Our starting point is the historical figure of Jesus of Nazareth. He certainly existed. There is no reasonable doubt about that. His historicity is vouched for by pagan as well as Christian writers. ¶ He was also very much a human being, whatever else may be said about him. He was born, he grew, he worked and sweated, rested and slept, he ate and drank, suffered and died like other men. He had a real human body and real human emotions. ¶ But can we really believe that he was also in some sense "God"? Is not the deity of Jesus a rather picturesque Christian superstition? Is there any evidence for the amazing Christian assertion that the carpenter of Nazareth was the unique Son of God? ¶ This question is fundamental. We cannot dodge it. We must be honest. If Jesus was not God in human flesh, Christianity is exploded. We are left with just another religion with some beautiful ideas and noble ethics; its unique distinction has gone. ¶ But there is evidence for the deity of Jesus — good, strong, historical, cumulative evidence; evidence to which an honest person can subscribe without committing intellectual suicide. There are the extravagant claims which Jesus made for himself, so bold and yet so unassuming. Then there is his incomparable character. His strength and gentleness, his uncompromising righteousness and tender compassion, his care for children and his love for outcasts, his self-mastery and self-sacrifice have won the admiration of the world. What is more, his cruel death was not the end of him. It is claimed that he rose again from death, and the circumstantial evidence for his resurrection is most compelling. ¶ Supposing Jesus was the Son of God, is basic Christianity merely an acceptance of this fact? No. Once persuaded of the deity of his person, we must examine the nature of his work. What did he come to do? The biblical answer is, he "came into the world to save sinners." Jesus of Nazareth is the heavensent Savior we sinners need. We need to be forgiven and restored to fellowship with the all-holy God, from whom our sins have separated us. We need to be set free from our selfishness and given strength to live up to our ideals. We need to learn to love one another, friend and foe alike. This is the meaning of "salvation." This is what Christ came to win for us by his death and resurrection. ¶ Then is basic Christianity the belief that Jesus is the Son of God who came to be the Savior of the world? No, it is not even that. To assent to his divine person, to acknowledge man's need of salvation, and to believe in Christ's saving work are not enough. Christianity is not just a creed; it involves action. Our intellectual belief may be beyond criticism; but we have to translate our beliefs into deeds. ¶ What must we do, then? We must commit ourselves, heart and mind, soul and will, home and life, personally and unreservedly to Jesus Christ. We must humble ourselves before him. We must trust in him as our Savior and submit to him as our Lord; and then go on to take our place as loyal members of the church and responsible citizens in the community. ¶ Such is basic Christianity...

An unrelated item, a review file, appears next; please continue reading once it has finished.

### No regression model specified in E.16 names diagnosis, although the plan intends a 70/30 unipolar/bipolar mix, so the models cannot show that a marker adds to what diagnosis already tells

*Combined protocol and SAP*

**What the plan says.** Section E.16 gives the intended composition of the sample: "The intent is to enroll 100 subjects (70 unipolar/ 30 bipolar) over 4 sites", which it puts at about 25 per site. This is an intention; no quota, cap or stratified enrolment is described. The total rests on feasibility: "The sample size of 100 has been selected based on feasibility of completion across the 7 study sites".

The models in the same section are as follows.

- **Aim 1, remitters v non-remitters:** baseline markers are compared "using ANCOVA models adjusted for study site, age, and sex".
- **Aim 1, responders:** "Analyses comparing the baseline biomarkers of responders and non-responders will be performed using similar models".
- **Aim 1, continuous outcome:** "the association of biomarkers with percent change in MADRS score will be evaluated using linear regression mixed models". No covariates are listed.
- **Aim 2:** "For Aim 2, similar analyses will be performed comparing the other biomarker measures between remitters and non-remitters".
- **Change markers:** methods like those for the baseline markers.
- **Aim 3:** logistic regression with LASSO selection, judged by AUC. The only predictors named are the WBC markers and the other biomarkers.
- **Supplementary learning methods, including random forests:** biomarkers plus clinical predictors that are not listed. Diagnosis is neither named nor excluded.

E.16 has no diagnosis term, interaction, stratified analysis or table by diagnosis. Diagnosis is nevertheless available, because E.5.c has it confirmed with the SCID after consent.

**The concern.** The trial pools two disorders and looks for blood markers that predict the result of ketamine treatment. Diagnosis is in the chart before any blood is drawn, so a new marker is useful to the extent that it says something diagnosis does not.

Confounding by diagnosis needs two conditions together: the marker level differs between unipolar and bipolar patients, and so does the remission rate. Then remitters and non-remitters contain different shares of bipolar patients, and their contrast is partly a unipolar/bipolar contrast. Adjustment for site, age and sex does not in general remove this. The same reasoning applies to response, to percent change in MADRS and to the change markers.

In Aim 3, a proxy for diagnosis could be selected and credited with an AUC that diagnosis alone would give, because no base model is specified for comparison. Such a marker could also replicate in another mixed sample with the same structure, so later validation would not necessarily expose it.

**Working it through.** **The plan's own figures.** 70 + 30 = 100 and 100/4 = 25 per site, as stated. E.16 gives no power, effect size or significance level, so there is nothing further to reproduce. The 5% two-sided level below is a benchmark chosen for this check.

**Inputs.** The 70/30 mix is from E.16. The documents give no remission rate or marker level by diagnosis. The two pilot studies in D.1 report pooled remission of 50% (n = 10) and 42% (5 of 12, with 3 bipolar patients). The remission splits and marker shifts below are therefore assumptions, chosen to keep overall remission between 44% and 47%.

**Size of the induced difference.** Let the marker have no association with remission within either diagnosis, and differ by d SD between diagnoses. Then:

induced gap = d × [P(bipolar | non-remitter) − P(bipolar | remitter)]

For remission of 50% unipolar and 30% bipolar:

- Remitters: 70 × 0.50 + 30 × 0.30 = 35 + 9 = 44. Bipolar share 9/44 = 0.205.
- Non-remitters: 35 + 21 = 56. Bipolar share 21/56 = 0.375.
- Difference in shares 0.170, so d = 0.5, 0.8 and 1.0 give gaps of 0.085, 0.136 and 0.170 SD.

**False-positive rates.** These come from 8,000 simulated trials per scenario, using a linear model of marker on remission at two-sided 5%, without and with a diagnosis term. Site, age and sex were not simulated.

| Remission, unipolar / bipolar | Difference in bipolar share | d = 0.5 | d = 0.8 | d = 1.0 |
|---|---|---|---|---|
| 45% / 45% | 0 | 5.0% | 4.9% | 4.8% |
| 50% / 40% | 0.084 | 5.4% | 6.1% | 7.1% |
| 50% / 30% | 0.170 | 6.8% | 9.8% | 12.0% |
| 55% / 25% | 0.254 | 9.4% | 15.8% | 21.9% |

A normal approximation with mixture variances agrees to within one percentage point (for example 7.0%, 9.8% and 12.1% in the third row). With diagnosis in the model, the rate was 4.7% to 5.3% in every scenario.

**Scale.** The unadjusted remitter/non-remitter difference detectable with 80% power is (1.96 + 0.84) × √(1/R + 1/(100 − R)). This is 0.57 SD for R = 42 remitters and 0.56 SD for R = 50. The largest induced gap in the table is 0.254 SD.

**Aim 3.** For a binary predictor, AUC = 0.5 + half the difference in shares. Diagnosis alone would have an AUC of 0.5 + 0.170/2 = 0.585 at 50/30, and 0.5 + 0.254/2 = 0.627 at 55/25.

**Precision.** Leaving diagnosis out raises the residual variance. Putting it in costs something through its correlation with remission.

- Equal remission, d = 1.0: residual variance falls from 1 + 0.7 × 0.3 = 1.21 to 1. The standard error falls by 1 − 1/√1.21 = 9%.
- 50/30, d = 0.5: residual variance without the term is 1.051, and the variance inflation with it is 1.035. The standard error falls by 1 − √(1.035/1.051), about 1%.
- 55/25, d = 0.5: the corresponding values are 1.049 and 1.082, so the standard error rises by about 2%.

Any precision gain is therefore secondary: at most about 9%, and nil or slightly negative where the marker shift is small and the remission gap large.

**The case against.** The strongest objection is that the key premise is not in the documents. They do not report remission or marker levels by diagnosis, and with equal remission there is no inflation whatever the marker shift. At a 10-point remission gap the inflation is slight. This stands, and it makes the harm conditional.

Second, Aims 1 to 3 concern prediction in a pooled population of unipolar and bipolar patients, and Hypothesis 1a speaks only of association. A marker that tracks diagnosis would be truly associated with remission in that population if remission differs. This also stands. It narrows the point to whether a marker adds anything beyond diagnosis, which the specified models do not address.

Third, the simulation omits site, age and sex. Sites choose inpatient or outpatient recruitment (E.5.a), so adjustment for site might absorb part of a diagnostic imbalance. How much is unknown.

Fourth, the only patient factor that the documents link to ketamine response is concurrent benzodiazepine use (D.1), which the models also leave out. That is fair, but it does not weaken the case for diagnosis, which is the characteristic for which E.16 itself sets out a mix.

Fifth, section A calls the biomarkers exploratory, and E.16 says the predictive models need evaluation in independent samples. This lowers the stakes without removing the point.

Mark Galli on Being Sick or Dead said...
"The Troubled State of Christian Preaching", ChristianityToday.com (Jan 21, 2013).
In the New Testament era, by contrast, the big problem was the scandal of the Cross. It's not hard to see why. Among the many things the Cross says is this: We're as dead as Jesus. He hangs there as the true human, the sign of all humanity, dead to the world, dead to the future, and especially dead to God, who it seems has forsaken us. The situation is so bad that only the sacrifice of Another—again Jesus, who hangs there as true God — can remedy it. For people like us, who imagine we're not so much dead as suffering a cold, and that if we take our vitamin C and will ourselves out of bed, we can make a go of it — well, this verdict can sound unnerving. Worse, to be told we can do nothing to revive ourselves, that we are left completely at the mercy of this Other—well, this doesn't sit well in any culture, let alone in a culture that prizes individual initiative and heroic effort.